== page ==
Rasselas, Prince of Abyssinia

By Samuel Johnson | Go to book overview

CHAPTER, XXVIII. RASSELAS AND NEKAYAH CONTINUE THEIR CONVERSATION.

"DEAR princess," said Rasselas, "you fall into the common errors of exaggeratory declamation, by producing in a familiar disquisition examples of national calamities, and scenes of extensive misery, which are found in books rather than in the world, and which, as they are horrid, are ordained to be rare. Let us not imagine evils which we do not feel, nor injure life by misrepresentations. I cannot bear that querulous eloquence which threatens every city with a siege like that of Jerusalem, that makes famine attend on every flight of locusts, and suspends pestilence on the wing of every blast that issues from the south.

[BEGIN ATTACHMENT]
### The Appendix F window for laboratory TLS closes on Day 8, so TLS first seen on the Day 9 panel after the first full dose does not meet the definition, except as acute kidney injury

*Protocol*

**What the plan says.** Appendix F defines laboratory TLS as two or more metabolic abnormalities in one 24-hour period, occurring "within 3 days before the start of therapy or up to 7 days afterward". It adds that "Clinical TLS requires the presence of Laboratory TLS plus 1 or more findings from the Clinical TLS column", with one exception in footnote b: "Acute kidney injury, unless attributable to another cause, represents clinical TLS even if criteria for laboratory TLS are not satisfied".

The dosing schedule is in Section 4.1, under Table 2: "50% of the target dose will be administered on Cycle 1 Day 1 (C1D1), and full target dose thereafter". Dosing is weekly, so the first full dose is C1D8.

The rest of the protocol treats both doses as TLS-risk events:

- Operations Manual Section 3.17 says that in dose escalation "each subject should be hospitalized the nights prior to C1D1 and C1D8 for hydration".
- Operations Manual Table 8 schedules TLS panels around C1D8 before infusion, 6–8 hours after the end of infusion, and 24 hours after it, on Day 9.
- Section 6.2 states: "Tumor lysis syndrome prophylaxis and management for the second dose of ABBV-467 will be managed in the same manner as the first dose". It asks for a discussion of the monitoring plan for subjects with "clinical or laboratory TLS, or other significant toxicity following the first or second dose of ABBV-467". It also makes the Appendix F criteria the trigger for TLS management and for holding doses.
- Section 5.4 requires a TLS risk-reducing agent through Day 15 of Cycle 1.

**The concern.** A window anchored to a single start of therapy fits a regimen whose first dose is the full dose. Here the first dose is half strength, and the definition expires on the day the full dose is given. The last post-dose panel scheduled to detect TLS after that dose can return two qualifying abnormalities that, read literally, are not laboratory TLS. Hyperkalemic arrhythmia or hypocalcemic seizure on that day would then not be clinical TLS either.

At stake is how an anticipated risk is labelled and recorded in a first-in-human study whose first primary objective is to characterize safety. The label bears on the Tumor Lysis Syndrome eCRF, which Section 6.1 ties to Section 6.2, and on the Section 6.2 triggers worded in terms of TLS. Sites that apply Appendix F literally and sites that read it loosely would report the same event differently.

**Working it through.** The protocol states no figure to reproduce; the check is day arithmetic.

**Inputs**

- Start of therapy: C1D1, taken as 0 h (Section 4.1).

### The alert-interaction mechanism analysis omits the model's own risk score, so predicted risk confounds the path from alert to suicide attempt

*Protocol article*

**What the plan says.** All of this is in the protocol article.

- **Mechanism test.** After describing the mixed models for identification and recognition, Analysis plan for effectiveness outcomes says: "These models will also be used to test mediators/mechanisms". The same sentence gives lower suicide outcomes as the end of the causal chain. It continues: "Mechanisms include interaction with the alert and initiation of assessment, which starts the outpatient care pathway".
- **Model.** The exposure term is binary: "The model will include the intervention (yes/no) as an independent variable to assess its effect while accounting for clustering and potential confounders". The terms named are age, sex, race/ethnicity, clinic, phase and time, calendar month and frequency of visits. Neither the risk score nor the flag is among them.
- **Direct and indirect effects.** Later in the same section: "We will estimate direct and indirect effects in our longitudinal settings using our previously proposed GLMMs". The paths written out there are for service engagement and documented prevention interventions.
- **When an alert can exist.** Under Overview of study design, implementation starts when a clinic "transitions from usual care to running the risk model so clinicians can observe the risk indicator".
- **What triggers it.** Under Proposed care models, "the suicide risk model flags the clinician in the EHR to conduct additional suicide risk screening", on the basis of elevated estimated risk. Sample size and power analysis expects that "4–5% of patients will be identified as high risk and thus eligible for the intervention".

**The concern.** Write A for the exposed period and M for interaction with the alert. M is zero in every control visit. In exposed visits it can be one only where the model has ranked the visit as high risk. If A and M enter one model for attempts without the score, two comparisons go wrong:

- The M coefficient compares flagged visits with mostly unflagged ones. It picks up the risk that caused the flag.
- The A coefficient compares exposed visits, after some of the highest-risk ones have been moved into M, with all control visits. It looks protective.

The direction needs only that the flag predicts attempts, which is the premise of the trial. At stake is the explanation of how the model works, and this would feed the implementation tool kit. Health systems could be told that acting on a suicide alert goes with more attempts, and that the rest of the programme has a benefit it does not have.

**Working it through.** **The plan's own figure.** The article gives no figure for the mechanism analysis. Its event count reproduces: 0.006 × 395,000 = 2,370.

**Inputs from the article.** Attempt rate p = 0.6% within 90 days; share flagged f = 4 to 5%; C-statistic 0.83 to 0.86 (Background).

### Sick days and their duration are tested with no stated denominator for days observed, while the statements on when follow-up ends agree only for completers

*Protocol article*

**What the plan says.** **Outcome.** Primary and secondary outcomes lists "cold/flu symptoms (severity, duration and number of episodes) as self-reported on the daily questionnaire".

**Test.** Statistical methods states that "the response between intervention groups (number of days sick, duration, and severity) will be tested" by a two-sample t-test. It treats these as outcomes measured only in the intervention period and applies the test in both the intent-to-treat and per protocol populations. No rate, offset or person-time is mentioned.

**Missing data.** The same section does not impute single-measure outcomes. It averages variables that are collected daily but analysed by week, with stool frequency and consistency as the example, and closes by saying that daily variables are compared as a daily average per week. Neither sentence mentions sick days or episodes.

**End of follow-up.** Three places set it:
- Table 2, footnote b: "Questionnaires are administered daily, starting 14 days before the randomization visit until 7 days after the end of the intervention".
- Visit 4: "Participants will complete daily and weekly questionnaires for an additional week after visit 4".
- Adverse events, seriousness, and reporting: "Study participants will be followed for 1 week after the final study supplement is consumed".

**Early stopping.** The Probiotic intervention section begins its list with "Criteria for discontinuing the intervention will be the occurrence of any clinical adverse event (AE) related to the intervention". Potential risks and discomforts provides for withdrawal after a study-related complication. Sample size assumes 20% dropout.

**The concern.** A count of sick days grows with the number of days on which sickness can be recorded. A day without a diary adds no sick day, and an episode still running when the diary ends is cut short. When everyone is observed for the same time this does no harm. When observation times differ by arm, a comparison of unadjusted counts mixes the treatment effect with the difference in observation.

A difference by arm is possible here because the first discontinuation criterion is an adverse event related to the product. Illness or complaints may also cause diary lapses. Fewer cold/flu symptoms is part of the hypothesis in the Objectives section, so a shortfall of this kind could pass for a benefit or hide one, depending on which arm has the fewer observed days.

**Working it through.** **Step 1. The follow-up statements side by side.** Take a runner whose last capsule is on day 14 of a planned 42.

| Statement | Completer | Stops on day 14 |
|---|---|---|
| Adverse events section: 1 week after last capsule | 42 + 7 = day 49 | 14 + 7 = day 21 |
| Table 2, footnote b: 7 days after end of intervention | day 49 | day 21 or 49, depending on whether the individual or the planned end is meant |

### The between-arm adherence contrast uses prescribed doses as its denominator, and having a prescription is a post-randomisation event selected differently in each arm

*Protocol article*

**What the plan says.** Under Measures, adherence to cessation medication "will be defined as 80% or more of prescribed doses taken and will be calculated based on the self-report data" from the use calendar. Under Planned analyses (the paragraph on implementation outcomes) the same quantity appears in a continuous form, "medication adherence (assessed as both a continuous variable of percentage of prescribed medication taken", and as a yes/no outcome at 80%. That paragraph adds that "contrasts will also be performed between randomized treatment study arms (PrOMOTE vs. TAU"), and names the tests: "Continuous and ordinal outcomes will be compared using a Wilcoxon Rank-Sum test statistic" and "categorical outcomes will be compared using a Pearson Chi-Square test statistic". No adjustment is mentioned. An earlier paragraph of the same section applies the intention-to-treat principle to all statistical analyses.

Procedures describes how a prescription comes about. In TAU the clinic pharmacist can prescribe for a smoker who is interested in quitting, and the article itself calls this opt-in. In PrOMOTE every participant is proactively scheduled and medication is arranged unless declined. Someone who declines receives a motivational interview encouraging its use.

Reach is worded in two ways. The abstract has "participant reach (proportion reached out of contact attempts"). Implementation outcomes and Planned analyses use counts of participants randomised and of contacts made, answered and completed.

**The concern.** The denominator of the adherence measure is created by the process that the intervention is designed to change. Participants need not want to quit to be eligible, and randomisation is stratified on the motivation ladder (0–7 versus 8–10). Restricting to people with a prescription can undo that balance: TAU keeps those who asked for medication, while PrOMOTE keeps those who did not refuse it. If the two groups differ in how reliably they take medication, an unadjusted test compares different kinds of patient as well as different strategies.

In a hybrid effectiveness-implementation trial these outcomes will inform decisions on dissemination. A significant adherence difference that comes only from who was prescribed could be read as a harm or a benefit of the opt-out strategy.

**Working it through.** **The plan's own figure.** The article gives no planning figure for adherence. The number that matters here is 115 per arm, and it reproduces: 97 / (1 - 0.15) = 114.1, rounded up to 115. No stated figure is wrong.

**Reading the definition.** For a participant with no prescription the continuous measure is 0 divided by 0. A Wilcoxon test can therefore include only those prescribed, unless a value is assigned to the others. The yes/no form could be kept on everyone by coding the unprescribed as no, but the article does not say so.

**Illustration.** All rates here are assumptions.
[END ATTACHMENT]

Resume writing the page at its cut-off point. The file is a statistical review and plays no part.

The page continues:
"On necessary and inevitable evils, which overwhelm kingdoms at once, all disputation is vain: when they happen they must be endured. But it is evident, that these bursts of universal distress are more dreaded than felt; thousands and ten thousands flourish in youth, and wither in age, without the knowledge of any other than domestic evils, and share the same pleasures and vexations, whether their kings are mild or cruel, whether the armies of their country pursue their enemies or retreat before them. While courts are disturbed with intestine competitions, and ambassadors are negotiating in foreign countries, the smith still plies his anvil, and the husband-

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